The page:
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WATCH AGAIN | A Turning Point: 3News announces new initiative that will address Northeast Ohio's digital divide and how to fix it

Coverage kicked off with a "Front Row: A Turning Point" special filled with facts, solutions

CLEVELAND — On Thursday, 3News took a hard look at the digital divide – what it is, what caused it, how to fix it -- during our monthly special, “Front Row: A Turning Point.”

The show was anchored by Jim Donovan and Tiffany Tarpley. The pair broadcast live from Slavic Village, one of 14 Cleveland neighborhoods where half or more of all households do not have in-home broadband.

In Cleveland, digital inequities have been the norm for decades, causing in-home broadband service to be spotty and expensive in some of the city’s poorest neighborhoods. And the situation has now become a crisis, with many students lacking the WiFi and computers needed to learn at home during the COVID-19 pandemic.

Our 3News coverage tonight introduces you to Greater Clevelanders working to draw attention to the problem and doing all they can to salvage the school year before children fall catastrophically behind – from teachers to business leaders to youth activists. 

With this show, 3News announced an ongoing 3News community initiative that will focus on closing the digital divide. For the duration of the school year we will provide regular news reports on the issue, and we’ll also advocate for solutions, through projects like our Computers for Kids drive that has already collected close to 1,000 laptops and desktops to be recycled and given to students in need.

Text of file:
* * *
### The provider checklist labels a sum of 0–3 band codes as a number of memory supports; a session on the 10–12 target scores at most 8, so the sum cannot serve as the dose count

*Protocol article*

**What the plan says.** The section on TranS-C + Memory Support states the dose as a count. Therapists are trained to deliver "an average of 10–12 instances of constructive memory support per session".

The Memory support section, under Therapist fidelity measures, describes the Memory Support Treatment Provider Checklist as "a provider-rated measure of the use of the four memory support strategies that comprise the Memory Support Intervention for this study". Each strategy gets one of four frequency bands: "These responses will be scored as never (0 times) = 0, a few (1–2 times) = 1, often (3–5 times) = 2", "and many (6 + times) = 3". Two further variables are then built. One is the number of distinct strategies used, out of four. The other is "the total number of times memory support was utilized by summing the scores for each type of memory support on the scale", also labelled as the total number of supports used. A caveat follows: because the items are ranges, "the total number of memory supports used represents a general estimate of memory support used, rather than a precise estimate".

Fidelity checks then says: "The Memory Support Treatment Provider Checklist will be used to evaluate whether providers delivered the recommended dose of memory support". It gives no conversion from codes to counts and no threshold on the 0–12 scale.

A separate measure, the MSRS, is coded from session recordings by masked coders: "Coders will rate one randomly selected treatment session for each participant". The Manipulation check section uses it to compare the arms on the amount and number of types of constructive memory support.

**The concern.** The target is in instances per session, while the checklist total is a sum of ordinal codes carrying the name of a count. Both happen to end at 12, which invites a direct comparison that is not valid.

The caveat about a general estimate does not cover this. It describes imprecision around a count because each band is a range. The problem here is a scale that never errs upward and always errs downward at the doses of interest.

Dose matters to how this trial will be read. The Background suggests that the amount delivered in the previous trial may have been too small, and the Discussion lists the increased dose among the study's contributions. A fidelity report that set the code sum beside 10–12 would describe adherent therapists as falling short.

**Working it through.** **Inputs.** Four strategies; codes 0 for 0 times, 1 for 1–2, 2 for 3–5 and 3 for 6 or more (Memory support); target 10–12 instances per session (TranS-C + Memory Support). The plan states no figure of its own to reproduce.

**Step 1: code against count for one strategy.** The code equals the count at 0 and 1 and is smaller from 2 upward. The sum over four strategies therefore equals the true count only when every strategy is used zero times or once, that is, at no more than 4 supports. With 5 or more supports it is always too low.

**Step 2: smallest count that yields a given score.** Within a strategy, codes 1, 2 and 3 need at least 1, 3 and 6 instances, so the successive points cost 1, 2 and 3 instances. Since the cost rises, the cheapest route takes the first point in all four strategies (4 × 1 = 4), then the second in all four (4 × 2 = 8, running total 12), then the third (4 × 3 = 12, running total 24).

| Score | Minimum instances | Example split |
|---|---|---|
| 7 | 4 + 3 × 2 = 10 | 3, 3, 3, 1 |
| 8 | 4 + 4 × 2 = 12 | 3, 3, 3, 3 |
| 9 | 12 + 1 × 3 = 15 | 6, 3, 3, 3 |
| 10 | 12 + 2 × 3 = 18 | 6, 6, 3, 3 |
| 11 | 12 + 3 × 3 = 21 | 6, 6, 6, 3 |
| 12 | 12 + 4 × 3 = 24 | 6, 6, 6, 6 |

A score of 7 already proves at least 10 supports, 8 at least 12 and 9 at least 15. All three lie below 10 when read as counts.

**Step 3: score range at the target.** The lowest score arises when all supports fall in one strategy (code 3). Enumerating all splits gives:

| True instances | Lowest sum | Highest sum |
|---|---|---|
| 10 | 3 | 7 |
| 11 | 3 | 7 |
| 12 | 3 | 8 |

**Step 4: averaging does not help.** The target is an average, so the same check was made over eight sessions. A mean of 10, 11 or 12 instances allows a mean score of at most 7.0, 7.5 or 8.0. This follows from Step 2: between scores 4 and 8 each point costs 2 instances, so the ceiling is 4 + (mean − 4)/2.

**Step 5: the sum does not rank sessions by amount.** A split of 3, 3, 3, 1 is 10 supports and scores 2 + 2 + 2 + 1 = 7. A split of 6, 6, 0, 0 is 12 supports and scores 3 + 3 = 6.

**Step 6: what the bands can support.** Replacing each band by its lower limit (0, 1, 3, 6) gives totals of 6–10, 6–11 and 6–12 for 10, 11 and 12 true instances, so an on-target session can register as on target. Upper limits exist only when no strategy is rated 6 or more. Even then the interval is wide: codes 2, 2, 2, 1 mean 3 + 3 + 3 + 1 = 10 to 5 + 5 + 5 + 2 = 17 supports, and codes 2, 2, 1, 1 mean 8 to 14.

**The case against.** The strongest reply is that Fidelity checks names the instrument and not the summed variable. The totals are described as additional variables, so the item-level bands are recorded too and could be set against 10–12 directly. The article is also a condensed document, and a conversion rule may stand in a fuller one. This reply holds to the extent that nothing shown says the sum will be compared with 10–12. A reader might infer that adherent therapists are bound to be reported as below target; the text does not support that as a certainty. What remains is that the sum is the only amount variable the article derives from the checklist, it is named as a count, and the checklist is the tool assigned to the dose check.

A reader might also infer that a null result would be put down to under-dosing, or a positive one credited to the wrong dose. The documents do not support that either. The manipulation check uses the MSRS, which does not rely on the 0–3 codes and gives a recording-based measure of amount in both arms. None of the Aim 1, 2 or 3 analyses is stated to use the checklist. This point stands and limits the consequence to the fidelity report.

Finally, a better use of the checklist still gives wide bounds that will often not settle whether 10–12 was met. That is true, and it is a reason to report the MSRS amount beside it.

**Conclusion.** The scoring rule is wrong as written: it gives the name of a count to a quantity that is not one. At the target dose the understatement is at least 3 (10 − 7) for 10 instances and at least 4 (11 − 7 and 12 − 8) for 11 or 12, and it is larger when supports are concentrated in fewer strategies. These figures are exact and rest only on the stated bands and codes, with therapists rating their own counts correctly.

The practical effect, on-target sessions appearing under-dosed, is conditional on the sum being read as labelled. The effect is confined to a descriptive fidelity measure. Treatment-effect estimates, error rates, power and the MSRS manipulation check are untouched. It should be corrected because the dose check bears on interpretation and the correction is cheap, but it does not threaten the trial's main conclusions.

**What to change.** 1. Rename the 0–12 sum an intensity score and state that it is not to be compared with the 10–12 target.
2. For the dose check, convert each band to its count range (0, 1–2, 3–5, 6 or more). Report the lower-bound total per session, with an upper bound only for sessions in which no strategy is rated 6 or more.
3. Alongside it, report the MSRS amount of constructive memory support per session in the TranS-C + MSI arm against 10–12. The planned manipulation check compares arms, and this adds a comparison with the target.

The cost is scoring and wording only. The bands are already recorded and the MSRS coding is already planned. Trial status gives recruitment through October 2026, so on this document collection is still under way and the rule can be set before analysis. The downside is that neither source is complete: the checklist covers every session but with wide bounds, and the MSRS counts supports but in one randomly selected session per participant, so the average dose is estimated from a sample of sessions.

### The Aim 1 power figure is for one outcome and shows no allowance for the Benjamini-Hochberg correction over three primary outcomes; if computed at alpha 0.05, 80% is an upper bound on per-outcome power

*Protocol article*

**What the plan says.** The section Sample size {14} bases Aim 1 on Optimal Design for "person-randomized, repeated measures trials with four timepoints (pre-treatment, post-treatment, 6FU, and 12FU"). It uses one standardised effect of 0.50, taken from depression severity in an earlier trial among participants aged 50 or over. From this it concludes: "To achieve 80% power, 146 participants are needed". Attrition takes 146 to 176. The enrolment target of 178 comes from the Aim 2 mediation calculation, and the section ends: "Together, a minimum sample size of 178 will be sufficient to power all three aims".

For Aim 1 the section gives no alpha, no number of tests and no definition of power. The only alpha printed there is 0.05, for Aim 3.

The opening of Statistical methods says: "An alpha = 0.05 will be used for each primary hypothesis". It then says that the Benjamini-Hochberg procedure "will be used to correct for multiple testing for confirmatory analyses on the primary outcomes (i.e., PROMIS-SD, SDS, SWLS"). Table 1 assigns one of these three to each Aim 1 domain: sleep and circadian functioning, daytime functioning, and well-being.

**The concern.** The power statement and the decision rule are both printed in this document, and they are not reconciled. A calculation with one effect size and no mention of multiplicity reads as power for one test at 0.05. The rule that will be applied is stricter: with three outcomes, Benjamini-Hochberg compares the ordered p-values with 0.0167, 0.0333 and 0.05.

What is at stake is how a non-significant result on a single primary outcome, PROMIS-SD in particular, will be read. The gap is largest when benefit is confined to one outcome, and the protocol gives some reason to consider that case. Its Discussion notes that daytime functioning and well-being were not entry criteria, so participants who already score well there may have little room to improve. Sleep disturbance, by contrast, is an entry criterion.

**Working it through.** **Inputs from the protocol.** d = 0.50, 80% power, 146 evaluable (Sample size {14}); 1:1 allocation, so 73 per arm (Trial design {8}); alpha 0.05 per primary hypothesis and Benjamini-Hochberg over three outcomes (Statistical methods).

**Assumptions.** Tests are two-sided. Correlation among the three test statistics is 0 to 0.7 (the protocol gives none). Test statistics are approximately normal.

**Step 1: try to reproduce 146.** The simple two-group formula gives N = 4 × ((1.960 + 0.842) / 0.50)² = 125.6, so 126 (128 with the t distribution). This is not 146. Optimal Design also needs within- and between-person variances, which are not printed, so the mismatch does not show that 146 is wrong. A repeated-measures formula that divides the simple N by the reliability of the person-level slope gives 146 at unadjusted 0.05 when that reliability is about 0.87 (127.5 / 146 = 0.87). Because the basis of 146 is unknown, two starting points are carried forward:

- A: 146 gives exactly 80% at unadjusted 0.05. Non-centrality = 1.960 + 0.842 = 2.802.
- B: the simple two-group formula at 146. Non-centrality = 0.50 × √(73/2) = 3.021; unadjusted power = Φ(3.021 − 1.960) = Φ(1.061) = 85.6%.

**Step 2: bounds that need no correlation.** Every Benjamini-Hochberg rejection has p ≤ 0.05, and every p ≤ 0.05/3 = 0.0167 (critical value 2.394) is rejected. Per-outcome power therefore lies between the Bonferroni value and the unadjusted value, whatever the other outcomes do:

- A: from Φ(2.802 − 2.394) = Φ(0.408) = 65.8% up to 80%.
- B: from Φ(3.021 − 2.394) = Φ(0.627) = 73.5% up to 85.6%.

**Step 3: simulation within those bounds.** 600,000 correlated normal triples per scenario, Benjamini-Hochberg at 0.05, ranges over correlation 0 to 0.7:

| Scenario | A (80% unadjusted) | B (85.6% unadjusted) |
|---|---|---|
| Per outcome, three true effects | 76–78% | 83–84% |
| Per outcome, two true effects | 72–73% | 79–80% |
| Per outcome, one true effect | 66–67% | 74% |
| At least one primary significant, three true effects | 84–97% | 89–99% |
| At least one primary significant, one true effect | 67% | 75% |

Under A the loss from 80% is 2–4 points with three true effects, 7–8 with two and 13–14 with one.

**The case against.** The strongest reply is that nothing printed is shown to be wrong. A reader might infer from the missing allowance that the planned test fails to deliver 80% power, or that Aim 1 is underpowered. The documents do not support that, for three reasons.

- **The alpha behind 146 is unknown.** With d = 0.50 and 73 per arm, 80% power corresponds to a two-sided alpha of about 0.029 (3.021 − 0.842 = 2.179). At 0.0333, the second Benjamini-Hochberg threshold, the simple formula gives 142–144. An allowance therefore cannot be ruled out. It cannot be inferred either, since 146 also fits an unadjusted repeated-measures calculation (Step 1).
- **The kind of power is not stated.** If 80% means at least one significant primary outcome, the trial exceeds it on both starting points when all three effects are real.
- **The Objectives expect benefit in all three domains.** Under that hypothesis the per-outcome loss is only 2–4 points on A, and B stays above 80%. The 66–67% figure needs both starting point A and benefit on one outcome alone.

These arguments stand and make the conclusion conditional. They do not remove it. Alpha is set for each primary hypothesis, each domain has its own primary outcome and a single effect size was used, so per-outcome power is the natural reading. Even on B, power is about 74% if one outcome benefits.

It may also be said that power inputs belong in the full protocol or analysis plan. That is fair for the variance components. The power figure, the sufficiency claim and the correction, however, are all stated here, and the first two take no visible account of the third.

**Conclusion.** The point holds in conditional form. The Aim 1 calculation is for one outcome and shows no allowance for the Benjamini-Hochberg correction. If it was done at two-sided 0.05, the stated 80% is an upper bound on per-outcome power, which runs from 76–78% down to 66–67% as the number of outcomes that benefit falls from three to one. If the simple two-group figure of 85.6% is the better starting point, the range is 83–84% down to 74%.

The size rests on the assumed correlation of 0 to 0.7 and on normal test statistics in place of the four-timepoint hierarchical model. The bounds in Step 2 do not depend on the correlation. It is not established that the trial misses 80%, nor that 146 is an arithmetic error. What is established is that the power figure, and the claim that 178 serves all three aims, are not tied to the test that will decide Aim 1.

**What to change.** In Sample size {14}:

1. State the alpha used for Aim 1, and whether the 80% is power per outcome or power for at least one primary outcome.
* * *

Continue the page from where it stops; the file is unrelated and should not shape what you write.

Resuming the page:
How can you help? Here are three things you can do right now to help close the digital divide:

  • Donate a laptop or desktop computer for a student who needs one. WKYC Studios is spearheading a Computers for Kids drive, and personal computers are being accepted through Sept. 4 at the PCs for People office, 3216 St. Clair Ave., Cleveland. Learn more by clicking here.
  • Take a stand on Ohio’s House Bill 13, which as it stands now will allocate dollars for improving internet access mainly in rural areas, if passed. Contact your state legislators now. Urge them to amend the bill so that urban areas like Cleveland will also receive the funding.
  • Lastly, you can make a donation to the Digital Equity Fund, a collaboration established by The Cleveland Foundation, Cuyahoga County and T-Mobile. WKYC Studios has joined this coalition, which comes together regularly to seek solutions and make grants to close the digital divide. Donations can be made online via this Cleveland Foundation web page.